5. I suspect that many of you have other ideas as well. Please share them.
  6. An additional word about the unique challenge of funder-grantee partnerships: the implicit power imbalance makes these even more delicate for funders than collaborations among funders. They require a special level of mutuality to work. And while grantees are always aware of the imbalance, funders are often less self-aware. Recently, I had occasion to observe such a situation: the funder, a highly regarded, experienced, and well-intentioned professional, was absolutely convinced that s/he had a very open and trusting relationship with the foundation’s grantees. S/he was sure that some continuing obfuscation and delaying was not a tactic related to the foundation but rather the result of extraneous circumstances. It became obvious to an outsider, i.e., me, that the grantees felt in a bind: they did not want to say no to such an important and reliable funder, but the conditions the foundation applied to certain grants were simply unattainable. Frankly the professional was shocked – s/he was caught by surprise to learn how intimidating s/he appears.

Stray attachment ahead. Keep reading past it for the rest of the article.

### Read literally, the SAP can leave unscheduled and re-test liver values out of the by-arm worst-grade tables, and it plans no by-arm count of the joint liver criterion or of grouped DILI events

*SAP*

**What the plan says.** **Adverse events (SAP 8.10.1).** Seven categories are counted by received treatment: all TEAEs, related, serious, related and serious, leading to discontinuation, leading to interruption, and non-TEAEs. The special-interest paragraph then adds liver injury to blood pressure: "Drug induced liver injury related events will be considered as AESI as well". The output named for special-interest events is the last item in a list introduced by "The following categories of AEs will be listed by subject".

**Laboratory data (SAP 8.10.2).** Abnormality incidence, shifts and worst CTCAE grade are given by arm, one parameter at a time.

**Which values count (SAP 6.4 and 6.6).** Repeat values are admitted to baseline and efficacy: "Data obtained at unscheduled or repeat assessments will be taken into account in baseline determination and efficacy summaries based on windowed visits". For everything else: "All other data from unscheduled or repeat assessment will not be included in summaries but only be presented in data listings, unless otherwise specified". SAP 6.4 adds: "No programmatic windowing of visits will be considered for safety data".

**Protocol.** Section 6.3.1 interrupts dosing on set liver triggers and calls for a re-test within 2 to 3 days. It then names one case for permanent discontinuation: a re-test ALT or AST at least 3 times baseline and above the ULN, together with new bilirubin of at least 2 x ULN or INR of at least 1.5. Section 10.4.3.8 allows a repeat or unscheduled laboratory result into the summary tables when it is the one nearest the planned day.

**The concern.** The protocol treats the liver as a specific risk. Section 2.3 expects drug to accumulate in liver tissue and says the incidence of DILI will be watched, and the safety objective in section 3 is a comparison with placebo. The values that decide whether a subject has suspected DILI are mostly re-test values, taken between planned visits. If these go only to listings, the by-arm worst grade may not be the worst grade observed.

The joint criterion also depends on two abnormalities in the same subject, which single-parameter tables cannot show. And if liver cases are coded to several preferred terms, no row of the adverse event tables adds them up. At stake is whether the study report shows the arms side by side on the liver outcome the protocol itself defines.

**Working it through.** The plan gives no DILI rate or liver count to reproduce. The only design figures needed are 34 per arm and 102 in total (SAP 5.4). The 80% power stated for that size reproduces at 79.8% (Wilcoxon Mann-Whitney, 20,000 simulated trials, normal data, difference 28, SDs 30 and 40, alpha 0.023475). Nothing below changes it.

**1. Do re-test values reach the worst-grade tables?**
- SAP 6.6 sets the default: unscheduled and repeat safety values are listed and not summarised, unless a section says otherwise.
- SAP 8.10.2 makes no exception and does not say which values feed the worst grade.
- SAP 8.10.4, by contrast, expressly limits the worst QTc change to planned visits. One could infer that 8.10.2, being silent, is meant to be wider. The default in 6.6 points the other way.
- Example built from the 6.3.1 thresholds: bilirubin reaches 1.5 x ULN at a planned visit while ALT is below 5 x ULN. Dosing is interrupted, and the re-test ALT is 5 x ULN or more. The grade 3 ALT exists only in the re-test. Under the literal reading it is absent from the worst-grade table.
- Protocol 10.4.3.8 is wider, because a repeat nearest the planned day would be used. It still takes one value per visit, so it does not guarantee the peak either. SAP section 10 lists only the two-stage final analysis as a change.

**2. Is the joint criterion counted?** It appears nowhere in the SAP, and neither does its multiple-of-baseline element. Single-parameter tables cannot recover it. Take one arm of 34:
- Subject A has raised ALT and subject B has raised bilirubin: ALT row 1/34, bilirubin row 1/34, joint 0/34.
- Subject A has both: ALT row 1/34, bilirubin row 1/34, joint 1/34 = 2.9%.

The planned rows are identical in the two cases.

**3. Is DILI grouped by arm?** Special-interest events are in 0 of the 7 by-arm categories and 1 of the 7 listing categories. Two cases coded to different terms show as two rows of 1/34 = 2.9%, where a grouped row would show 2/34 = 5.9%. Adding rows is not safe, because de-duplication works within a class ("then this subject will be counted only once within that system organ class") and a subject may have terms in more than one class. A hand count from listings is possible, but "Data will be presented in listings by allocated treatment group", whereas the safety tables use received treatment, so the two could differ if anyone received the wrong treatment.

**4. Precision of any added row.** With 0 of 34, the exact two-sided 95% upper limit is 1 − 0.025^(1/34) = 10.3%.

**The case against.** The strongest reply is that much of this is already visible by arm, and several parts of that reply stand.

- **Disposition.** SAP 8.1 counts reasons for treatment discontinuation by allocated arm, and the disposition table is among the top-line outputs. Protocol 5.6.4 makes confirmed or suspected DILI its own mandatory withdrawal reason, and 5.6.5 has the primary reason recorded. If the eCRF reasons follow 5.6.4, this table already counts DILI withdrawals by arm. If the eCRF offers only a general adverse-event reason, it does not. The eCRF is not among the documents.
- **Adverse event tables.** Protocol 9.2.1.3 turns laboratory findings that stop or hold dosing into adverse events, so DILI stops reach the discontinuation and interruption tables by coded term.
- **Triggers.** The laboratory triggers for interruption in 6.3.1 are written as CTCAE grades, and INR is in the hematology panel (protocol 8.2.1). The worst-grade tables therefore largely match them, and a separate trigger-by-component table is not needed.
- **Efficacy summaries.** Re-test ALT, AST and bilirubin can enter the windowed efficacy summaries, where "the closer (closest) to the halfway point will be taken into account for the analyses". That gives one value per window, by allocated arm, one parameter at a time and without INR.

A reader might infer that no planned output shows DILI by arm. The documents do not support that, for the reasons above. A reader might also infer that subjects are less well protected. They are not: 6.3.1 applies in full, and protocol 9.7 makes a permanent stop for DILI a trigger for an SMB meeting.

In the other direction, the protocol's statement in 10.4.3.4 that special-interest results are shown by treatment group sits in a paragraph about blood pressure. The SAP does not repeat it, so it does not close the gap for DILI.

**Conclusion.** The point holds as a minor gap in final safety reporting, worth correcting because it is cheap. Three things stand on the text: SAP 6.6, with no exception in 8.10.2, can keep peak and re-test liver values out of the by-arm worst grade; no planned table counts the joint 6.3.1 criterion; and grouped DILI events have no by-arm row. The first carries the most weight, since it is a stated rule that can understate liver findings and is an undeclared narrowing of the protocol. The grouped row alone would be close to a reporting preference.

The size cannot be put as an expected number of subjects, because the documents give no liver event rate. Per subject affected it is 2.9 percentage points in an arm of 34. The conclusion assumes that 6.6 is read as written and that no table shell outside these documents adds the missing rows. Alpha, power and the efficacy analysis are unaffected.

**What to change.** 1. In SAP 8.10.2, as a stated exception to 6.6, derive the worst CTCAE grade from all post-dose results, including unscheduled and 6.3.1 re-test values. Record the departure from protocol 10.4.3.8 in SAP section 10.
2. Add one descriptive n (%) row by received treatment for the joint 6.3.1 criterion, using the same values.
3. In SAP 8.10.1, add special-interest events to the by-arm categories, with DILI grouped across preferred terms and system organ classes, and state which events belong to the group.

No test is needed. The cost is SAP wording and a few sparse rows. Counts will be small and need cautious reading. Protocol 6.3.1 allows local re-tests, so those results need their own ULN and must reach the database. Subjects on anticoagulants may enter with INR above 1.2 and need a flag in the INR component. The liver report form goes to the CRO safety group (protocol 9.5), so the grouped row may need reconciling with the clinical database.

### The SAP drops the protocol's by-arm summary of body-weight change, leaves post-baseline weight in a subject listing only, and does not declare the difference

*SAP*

A funder must work very hard to make it safe for a grantee or potential grantee to be fully open and completely honest. This blind spot on the part of that particular funder got in the way of moving a worthy project along for a long time – and jeopardized long cultivated relationships with at least two grantees.

A reassuring last word: Foundations and organizations rarely restrict themselves to a single collaboration. Any given attempt may not be salvageable, but the next one may be a winner. Make sure that you enter the new one with an engaging collegial approach. Who knows? You may become the “go-to” partner of choice.

Richard Marker teaches and advises funders from around the world through both the NYU Academy for Grantmaking and Funder Education and the Wise Philanthropy Institute, both of which he founded. His blog can be found at Wise Philanthropy.